Sheldon Museum of Art




Date of this Version



Sheldon Memorial Art Gallery, Lincoln, Nebraska in collaboration with the Nebraska Art Association, Lincoln, the Staff, Board of Trustees and the Women's Board of the Mulvane Art Center, Topeka, and the Mid-America Arts Alliance, 1974, (110 Pages)


Copyright 1974 Sheldon Memorial Art Gallery


The present exhibition has been organized to focus attention on one of the most flourishing aspects of contemporary American painting, the revival of representational art in the traditional formats of the landscape, the figure and the still life. For the past ten years it has become evident that more and more artists are having second thoughts about the abstract style which had come to dominate the artistic scene within the several previous decades. There are instances of renunciation, a sudden yet deliberate turning away from abstraction toward some form of traditional representation. There are also numerous instances of artists beginning their professional efforts with a very conscious demonstration of allegiance to the figurative tradition against which their predecessors rebelled. Today, one of the principal problems in the organization of this exhibition is to accommodate the breadth and variety of this new involvement with realism.

Several considerations were operative in the final selection. First of all, it is of considerable interest to note that, far from being a mere "revival" of past concerns, the contemporary realist has a very different eye, an eye that has been profoundly affected by the abstract experience of half a century; but an eye that views today's experience with insights that are peculiarly representative of today. To underline this difference and, at the same time, to demonstrate the fact that today's realism is indeed no revival but part of a continuity, we have attempted to suggest something of the history of the realist point of view since the turn of the century. There is ample evidence in the work of some of the younger painters that they are seeing for the first time the work of such American realists as Thomas Eakins and Edward Hopper, to say nothing of such European realists as Ingres and Courbet.

Other considerations, each of them affecting the final selection, have to do with the varying definition of realism, reality and the real. This is a semantic jungle, the density of which scarcely permits an exhaustive demonstration in an exhibition of fifty paintings, but one qualification is necessary to answer those who will look at the exhibition with artists in mind who are not included, all of whom are intrinsically realists: Ivan Albright, Paul Cadmus, Alice Neel, Fairfield Porter, and, among the younger generation, Jack Beal, Alfred Leslie, Neil Welliver, to name only a few.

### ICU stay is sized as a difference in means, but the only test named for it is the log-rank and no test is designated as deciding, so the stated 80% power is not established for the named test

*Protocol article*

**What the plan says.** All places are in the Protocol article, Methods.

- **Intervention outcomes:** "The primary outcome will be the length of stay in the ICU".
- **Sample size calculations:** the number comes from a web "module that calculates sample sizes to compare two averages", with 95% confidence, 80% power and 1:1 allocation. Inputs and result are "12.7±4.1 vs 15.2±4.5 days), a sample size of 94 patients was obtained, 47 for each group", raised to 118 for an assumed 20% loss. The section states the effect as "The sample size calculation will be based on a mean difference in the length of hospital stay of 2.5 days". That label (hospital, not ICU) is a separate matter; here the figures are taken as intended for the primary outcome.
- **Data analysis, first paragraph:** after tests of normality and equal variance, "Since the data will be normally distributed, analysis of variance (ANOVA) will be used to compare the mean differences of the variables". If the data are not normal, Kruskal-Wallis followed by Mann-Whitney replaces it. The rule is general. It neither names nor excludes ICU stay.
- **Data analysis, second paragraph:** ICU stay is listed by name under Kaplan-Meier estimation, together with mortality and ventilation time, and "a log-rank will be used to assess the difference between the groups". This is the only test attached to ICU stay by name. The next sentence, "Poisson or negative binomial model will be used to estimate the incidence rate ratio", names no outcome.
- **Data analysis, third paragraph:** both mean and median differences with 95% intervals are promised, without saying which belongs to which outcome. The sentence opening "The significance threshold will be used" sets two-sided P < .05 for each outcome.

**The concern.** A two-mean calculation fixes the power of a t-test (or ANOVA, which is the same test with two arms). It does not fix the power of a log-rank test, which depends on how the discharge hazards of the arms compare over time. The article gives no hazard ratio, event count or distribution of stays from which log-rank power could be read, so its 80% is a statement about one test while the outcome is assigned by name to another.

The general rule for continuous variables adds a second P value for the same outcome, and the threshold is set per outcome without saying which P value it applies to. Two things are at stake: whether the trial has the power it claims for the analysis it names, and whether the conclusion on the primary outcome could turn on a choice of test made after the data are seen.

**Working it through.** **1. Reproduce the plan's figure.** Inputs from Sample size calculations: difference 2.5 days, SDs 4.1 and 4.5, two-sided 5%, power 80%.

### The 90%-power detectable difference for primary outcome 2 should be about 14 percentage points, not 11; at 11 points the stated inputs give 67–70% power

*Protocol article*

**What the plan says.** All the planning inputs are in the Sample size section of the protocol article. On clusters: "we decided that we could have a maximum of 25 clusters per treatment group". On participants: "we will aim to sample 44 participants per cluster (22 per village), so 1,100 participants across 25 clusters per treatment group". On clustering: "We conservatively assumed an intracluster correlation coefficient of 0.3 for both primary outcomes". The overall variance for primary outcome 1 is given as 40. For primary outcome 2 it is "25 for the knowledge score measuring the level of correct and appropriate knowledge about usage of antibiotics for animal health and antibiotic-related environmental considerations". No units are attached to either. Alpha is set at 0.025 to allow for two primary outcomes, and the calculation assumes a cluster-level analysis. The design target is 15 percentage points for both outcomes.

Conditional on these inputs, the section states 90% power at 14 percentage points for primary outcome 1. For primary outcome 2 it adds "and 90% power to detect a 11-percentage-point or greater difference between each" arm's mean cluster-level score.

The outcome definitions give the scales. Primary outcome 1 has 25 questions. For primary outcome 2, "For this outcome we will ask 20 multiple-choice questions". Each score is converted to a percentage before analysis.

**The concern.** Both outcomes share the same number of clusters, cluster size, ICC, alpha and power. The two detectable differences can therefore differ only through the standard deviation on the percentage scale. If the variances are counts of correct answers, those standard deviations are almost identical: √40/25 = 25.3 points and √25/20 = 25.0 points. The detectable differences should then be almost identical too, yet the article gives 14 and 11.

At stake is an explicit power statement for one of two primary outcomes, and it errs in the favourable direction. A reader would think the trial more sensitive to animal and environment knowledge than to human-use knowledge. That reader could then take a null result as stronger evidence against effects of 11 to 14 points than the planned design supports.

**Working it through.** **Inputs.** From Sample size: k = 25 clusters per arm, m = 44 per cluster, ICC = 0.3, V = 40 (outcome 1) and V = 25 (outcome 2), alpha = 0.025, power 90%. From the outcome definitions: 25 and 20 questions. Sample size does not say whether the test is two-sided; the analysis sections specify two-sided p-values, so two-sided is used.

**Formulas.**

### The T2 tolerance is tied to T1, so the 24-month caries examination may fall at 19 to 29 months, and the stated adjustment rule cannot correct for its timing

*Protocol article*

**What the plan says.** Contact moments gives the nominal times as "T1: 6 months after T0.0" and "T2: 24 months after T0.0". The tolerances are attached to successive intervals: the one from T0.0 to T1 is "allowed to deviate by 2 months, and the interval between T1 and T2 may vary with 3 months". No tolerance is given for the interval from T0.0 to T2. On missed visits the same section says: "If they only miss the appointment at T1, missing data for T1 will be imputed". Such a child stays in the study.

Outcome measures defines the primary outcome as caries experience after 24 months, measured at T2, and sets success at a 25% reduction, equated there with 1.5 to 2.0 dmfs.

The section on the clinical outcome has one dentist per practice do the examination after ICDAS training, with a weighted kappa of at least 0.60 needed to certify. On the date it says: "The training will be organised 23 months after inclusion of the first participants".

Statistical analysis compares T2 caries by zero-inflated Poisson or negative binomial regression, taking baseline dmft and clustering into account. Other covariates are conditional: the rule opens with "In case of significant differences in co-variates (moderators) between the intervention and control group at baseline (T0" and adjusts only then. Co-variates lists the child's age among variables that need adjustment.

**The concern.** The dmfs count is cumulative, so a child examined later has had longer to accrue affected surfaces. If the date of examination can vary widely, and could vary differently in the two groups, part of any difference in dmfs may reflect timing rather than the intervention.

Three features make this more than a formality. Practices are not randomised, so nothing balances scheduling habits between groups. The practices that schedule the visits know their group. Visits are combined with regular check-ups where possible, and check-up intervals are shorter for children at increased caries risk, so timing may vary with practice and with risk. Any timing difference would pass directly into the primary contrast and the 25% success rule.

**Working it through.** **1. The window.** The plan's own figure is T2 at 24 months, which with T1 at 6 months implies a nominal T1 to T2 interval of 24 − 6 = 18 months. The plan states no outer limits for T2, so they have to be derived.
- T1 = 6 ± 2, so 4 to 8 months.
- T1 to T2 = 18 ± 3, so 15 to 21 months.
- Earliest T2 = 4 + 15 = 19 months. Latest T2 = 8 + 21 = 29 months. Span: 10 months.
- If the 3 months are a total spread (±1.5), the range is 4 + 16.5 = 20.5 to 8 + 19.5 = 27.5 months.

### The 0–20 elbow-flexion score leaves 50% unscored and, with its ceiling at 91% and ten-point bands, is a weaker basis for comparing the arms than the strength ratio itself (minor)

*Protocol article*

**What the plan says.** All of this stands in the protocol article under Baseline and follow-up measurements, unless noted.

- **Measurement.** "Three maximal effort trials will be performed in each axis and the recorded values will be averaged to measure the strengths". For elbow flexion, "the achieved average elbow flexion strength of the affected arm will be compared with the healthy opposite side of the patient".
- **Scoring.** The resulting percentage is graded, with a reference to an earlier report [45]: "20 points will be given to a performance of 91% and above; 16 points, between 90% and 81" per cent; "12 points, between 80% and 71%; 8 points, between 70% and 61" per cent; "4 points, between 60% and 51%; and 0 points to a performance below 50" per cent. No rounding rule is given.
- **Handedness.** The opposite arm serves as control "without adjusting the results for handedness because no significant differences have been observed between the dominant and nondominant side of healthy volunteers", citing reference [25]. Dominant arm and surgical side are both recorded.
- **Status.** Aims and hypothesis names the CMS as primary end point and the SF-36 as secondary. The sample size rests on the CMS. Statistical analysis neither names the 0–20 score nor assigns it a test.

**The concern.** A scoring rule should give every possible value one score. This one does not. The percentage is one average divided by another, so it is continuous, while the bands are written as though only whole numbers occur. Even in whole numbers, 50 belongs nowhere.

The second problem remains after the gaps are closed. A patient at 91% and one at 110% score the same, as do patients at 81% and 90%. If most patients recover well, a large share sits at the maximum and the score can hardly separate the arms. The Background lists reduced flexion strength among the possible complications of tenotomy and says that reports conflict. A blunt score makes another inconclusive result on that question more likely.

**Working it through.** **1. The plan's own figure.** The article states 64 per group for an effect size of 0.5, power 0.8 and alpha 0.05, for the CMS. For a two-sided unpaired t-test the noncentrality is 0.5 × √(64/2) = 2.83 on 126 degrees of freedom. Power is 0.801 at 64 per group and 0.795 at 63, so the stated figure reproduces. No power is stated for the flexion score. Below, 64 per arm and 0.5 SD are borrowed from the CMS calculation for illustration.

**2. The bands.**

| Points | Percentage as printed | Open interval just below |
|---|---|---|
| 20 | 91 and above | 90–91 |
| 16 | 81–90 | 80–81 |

Theirs is a realistic point of view but their method as painters is dominated by an attitudinal bias in some and, in others, by a painterly emphasis on light, color or texture which precludes dispassionate observation. For this occasion we have limited the operative definition of realism to an objective and precise observation of experience.

The title of the exhibition has been chosen to contain as succinctly as possible the essence of the idea represented in the paintings. It suggests that one of the simplest and most direct approaches to reality is through a fundamental acceptance of the evidence provided in the act of seeing. To see simply and fully, without undue emotion or reflection requires an exercise of intelligence that puts a considerable demand on the artist who chooses to record this experience as well as on the viewer who looks at the finished work. Such an experience of seeing is more ideal than commonplace, and in the exhibition it is demonstrated in fifty varying forms.